"It's increasing so rapidly that we're really concerned about what we're going to see in the future," says Dr. Lauren Dutra.
Dr. Dutra and colleagues at the University Of California, San Francisco examined data from two large national surveys of about 20,000 middle and high school kids.
In just one year the number of kids who tried e-cigarettes doubled, from 3-percent in 2011 to 6.5-percent in 2012.
"We also saw that the kids who'd used e-cigarettes were more likely to progress from experimenting with conventional tobacco cigarettes to becoming regular tobacco cigarette users," Dr. Dutra notes.
This snapshot of teenage life does not prove e-cigarette usage leads to tobacco smoking, but experts say the nicotine delivered through these devices can alter the developing teen brain.
"There's a part of the brain called the limbic system that is very susceptible to the effects of nicotine and it relates to behavior control as well as emotional development," explains Dr. David Tinkelman of National Jewish Health.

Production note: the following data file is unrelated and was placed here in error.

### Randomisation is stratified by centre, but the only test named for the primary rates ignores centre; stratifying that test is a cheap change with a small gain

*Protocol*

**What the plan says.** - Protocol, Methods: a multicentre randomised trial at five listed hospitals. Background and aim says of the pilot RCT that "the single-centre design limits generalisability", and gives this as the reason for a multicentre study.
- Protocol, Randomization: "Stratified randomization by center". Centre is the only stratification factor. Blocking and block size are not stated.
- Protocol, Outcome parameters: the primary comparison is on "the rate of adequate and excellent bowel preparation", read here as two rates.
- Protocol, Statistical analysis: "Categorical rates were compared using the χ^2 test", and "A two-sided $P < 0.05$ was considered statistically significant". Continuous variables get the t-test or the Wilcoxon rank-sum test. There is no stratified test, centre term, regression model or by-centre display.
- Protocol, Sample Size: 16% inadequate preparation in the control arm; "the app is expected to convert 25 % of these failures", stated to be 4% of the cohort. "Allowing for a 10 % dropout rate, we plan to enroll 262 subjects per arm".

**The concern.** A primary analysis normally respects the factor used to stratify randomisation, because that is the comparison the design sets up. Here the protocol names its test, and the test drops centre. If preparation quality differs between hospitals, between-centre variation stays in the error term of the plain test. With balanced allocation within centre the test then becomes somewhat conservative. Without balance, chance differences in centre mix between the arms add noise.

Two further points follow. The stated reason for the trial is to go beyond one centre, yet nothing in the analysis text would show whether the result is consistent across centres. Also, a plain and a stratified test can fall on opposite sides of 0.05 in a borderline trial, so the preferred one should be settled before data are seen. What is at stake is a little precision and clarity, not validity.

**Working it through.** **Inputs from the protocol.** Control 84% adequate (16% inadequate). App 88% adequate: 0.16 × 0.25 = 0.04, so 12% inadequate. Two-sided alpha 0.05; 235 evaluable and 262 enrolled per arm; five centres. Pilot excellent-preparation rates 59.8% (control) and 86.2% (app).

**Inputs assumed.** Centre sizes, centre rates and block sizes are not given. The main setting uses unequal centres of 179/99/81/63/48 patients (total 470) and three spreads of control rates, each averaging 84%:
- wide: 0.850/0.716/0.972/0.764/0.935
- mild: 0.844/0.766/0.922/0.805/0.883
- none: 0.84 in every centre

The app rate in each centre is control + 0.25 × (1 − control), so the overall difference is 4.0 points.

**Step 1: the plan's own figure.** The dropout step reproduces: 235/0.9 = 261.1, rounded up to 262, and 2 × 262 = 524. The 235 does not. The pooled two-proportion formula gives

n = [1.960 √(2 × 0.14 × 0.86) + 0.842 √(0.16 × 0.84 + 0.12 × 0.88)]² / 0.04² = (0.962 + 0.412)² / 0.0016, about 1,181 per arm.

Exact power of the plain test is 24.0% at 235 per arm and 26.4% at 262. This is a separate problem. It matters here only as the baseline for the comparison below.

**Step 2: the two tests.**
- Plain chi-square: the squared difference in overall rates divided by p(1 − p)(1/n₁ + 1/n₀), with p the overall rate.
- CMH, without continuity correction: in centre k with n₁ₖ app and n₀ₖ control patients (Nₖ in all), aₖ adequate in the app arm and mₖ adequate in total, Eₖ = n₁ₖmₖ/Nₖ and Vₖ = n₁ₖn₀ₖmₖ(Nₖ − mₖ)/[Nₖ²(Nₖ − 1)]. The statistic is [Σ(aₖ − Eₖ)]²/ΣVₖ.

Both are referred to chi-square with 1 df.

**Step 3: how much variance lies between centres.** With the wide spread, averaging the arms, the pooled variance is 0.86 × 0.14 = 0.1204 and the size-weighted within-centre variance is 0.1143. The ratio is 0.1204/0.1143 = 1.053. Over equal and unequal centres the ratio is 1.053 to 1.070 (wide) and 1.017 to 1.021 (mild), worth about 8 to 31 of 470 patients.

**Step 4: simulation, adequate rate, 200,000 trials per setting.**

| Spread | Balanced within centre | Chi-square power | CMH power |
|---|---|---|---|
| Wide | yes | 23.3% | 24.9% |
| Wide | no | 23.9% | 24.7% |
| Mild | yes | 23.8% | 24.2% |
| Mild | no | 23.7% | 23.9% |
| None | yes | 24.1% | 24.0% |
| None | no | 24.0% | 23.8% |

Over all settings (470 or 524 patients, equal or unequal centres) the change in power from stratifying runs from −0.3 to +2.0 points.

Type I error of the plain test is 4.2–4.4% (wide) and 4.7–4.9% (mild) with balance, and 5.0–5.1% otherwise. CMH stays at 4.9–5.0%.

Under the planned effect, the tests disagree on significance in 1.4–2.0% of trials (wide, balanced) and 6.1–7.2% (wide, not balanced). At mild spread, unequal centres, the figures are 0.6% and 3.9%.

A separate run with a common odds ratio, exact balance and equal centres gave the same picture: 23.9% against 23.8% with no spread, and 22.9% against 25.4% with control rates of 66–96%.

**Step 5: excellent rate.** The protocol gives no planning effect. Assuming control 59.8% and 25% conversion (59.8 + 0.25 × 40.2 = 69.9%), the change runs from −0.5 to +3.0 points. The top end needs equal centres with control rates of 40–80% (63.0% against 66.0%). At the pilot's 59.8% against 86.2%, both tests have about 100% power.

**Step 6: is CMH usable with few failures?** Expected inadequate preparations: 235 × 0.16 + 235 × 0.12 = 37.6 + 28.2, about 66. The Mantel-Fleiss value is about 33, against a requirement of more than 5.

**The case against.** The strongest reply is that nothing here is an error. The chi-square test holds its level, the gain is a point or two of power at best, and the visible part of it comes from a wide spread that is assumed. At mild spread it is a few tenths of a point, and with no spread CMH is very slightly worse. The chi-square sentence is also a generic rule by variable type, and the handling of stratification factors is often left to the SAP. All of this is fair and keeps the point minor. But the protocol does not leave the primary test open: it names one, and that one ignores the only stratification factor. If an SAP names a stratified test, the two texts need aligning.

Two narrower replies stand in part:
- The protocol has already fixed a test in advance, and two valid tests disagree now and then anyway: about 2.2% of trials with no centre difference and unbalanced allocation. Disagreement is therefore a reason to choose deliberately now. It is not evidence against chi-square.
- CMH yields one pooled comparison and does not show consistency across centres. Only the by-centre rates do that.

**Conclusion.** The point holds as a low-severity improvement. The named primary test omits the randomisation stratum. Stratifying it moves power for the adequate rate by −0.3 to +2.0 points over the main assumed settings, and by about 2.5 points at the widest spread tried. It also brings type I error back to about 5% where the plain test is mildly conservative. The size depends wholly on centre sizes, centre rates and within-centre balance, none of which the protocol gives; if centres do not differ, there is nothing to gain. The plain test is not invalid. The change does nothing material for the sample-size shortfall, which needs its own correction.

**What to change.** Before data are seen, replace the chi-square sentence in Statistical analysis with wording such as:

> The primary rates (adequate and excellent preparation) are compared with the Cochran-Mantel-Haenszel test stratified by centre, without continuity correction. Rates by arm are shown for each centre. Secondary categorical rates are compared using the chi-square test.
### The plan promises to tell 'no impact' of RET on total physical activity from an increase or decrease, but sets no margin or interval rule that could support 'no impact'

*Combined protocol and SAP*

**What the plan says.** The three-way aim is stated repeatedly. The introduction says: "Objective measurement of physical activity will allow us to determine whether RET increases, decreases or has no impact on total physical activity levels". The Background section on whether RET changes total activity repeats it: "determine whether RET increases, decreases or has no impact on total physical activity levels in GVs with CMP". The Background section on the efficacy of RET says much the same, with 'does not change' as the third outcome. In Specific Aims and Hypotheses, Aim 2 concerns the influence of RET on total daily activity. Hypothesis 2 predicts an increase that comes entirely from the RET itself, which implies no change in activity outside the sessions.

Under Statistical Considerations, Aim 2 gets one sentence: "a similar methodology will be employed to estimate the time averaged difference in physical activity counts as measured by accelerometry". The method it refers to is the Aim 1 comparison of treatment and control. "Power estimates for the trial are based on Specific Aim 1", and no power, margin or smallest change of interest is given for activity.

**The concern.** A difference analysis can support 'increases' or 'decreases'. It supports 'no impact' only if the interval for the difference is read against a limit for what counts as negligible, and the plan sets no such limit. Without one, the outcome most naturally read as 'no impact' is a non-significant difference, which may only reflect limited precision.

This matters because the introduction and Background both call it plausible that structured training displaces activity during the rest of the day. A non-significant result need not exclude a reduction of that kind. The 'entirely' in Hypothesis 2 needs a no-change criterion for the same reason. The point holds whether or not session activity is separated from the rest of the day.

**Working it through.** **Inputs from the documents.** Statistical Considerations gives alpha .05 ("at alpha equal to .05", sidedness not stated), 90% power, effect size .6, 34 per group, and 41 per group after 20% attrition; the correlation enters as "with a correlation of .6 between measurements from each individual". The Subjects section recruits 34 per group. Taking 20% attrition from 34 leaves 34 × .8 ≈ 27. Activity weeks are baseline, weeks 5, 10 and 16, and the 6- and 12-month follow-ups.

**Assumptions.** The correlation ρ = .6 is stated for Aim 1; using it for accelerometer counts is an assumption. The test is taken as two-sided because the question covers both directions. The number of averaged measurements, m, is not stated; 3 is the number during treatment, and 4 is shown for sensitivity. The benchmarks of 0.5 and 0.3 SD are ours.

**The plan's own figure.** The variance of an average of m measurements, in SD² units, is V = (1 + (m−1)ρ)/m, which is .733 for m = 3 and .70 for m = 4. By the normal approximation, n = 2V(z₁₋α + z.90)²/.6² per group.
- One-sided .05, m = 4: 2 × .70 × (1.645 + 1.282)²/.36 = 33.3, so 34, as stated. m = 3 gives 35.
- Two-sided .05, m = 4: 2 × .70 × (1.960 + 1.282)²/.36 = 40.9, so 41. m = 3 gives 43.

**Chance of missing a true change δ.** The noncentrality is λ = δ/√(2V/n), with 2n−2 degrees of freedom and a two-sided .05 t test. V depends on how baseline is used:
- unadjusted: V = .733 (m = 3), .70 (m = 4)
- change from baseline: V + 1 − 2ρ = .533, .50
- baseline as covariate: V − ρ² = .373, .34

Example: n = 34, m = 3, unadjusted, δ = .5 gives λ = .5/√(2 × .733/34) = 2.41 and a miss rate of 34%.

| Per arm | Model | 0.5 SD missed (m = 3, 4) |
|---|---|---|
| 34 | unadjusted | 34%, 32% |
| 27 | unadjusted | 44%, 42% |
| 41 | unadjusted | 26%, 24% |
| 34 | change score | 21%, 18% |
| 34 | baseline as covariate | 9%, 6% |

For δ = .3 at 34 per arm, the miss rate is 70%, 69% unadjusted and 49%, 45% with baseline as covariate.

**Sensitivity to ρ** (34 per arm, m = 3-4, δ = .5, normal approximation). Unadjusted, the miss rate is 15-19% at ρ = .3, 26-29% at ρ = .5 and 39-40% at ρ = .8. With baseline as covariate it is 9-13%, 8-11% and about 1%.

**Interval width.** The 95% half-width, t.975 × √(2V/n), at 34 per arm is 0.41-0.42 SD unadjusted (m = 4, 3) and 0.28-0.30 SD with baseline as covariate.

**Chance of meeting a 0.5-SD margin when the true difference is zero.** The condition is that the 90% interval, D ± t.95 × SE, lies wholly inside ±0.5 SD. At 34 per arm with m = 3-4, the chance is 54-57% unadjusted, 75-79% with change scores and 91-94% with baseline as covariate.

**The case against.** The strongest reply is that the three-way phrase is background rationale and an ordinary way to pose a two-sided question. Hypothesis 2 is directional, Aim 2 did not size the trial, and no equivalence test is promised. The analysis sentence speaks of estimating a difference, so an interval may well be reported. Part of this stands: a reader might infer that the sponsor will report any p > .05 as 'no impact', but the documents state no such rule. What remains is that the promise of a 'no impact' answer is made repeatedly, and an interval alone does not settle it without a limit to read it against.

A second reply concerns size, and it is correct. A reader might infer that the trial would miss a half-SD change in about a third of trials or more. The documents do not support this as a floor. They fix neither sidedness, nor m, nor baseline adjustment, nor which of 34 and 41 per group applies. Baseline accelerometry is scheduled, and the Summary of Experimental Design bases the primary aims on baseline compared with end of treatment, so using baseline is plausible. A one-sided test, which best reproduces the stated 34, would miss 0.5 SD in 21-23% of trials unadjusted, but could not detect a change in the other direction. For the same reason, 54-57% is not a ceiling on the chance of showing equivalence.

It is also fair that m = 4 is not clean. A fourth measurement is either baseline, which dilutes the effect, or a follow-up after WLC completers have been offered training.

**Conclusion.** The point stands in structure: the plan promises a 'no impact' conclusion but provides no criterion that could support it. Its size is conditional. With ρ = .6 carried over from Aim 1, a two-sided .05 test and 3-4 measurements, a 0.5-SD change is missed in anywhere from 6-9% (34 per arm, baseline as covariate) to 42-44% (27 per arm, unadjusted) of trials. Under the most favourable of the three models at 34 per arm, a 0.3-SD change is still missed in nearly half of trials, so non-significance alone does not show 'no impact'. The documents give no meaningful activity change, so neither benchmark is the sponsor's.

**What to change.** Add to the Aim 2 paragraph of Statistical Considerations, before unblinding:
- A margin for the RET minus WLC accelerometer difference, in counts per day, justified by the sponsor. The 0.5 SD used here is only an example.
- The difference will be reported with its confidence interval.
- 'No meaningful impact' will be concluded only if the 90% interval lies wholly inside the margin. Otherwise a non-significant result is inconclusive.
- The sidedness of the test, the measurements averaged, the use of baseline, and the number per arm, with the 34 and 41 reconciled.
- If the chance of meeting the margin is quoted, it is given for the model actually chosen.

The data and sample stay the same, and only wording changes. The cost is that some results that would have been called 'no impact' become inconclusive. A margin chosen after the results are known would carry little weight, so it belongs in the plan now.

There's also concern the devices can be modified to be used with other drugs such as marijuana or alcohol.
"I've even heard stories of kids filling these devices with vodka and trying to vape vodka," Dr. Dutra says.
In a previous statement the parent company of Blu e-cigarettes, Lorillard, expressed support for federal regulation of e-cigarettes that restricts youth access.
We did not get a reply from the company regarding this latest study.
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